Tuesday, February 2, 2010

Conversation without hyperlinks

The announcement of Oscar nominations this morning reminded me of a gathering of friends nearly 15 years ago. We were having dinner and started talking about Oscar winning movies. Maybe we had just seen a movie; I don't remember. The restaurant was one with white paper on the tables, so we used a crayon to write down the best picture winners from previous years based totally on memory. No one knew the list by heart. Some entries were agreed on only to later realize they must have been a few years before or after. Evidence came in the form of anecdotes: where someone lived at the time, with whom someone had seen the film, what year someone was in school when it came out. The conversation had many tangents. We talked about movies that should have won. We talked about what we liked and disliked about each movie. Occasionally we'd comment on who had won the directing and acting awards that year as well. In the end, we had a pretty good list and a pleasant conversation that lasted over an hour.

When I went home I checked a reference book to see how we had done. We got a few things wrong, but it didn't matter. It had been an enjoyable evening.

That wouldn't happen now. Once someone wondered aloud about Oscar winners at least one person would pull out a smart phone and look up the answer. Eye contact would be lost, and the conversation would degrade despite protestations of "No. Keep talking. I'm listening...Man, I have no bars in here. What about you?" 

We all know (or should know) that it is rude to text and tweet and check email while talking to someone, but we sometimes forget that using technology as a reference also weakens our in-person connections. Does the person you're with really have to see that hilarious YouTube video now? Can we accept that we can't remember who sings that song and move on? Can't we look each other in the eyes and just talk for a while?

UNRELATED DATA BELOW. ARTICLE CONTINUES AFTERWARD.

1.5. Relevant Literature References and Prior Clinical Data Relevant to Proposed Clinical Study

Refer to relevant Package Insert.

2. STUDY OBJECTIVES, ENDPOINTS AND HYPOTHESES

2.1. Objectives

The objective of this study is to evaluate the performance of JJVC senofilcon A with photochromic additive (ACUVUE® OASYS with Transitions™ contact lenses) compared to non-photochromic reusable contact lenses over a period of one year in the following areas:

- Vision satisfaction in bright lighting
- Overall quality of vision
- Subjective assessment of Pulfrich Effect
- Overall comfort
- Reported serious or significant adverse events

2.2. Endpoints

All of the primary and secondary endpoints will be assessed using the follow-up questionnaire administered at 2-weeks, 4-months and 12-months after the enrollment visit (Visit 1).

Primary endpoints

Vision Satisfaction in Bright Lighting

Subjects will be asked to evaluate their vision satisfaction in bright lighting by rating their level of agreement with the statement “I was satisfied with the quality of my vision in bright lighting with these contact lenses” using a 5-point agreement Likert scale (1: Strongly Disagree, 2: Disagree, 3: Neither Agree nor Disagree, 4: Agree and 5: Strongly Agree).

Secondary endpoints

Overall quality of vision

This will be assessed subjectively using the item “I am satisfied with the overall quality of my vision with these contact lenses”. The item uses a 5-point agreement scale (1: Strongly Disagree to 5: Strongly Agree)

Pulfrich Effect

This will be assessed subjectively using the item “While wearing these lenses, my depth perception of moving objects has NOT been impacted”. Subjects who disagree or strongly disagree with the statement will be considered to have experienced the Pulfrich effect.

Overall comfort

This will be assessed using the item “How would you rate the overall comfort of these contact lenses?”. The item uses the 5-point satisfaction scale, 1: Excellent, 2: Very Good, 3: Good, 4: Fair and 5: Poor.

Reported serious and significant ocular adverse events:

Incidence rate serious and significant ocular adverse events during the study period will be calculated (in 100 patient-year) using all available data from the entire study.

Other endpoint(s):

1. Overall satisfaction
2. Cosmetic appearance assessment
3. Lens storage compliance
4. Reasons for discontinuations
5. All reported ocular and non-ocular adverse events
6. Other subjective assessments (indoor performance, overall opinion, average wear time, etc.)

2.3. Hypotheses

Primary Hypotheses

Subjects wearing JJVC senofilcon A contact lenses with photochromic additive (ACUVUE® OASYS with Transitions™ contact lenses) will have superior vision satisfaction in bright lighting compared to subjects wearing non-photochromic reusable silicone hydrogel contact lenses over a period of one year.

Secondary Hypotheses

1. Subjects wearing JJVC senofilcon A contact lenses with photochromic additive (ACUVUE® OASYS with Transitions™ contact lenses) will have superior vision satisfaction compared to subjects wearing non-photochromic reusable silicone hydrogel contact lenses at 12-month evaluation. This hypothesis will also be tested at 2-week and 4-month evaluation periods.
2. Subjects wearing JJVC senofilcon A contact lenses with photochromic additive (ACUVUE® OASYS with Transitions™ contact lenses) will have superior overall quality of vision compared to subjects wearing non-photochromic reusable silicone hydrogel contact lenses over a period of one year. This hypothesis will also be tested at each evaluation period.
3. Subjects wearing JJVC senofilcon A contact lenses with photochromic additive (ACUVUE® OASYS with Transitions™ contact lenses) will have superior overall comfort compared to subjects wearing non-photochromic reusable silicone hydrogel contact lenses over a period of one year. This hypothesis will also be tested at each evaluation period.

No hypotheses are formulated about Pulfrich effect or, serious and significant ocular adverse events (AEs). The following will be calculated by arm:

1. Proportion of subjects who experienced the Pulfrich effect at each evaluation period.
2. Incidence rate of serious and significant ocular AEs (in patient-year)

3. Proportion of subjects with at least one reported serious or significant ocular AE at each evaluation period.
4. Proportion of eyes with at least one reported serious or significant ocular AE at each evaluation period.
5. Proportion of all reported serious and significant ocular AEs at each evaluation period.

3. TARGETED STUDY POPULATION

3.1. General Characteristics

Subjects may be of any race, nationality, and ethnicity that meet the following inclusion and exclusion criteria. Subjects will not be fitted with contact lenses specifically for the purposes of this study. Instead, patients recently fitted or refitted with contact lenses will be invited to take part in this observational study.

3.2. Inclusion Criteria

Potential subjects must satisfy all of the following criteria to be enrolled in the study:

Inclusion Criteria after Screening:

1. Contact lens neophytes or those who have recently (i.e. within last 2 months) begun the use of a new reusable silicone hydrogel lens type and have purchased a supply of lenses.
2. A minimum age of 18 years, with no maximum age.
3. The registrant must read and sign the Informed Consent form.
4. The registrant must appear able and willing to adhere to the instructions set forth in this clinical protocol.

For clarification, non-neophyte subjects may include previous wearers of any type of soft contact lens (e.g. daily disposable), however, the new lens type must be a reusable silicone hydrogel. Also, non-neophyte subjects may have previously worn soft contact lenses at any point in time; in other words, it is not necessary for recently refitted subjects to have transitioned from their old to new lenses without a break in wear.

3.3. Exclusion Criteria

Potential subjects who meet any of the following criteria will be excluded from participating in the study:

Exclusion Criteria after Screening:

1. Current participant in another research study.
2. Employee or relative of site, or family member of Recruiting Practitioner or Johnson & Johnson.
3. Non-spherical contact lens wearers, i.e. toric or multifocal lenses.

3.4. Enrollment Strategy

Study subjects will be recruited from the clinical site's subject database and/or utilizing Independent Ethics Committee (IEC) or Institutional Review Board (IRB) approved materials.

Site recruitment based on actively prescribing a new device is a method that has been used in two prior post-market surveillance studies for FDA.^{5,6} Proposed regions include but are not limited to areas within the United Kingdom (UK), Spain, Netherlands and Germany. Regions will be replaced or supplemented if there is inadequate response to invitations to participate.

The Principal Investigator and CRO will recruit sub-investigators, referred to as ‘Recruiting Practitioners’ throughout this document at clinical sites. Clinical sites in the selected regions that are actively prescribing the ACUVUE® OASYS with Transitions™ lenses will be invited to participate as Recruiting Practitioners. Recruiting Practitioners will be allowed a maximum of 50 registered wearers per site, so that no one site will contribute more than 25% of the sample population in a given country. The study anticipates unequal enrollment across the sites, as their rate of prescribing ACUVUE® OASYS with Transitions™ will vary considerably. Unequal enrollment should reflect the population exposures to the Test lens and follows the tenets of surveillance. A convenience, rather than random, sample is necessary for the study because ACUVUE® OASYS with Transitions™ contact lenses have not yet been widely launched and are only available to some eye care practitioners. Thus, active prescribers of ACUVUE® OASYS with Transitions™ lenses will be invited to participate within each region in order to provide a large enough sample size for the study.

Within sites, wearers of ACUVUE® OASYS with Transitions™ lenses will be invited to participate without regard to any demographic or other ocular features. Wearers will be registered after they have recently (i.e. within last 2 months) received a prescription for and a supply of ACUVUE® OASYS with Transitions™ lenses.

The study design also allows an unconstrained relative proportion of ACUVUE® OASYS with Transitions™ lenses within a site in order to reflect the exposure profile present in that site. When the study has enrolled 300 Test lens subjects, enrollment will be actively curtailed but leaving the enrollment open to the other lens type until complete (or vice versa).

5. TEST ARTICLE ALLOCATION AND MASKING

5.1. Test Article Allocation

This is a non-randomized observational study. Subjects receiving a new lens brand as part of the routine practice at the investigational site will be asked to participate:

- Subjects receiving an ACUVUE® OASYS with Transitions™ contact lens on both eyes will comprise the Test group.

Good conversation is actually very much like Web content. Each topic links to another and another and another until you've gone from work to politics to TV shows to high school and more all in a single evening. Exploration of tangents is how we discover things about other people and ourselves. This occurs best when questions are allowed to linger with uncertain answers, when you have to get from point A to point B without a map.

Additionally, not looking something up allows your brain to do its job rather than outsourcing to Google. The retrieval may not be as fast as the Internet, but the data is in there. The other night my husband and I saw a band on TV. We couldn't remember the name of the lead singer. The iPhone was out of reach. It wasn't important. We let it go. Later, when I was brushing my teeth, the name came to me. The mind is pretty amazing like that if you give it a chance.

Now, I'm not saying that it's not nice to be able to look things up from anywhere. Certainly, you may not get to have a good conversation if you don't remember the address of the restaurant where you are meeting people. Go ahead. Look it up. Pull up a map, but once you get there try to fight the urge to get the instant answers. Accept unknowns at least for a little while. See what happens.

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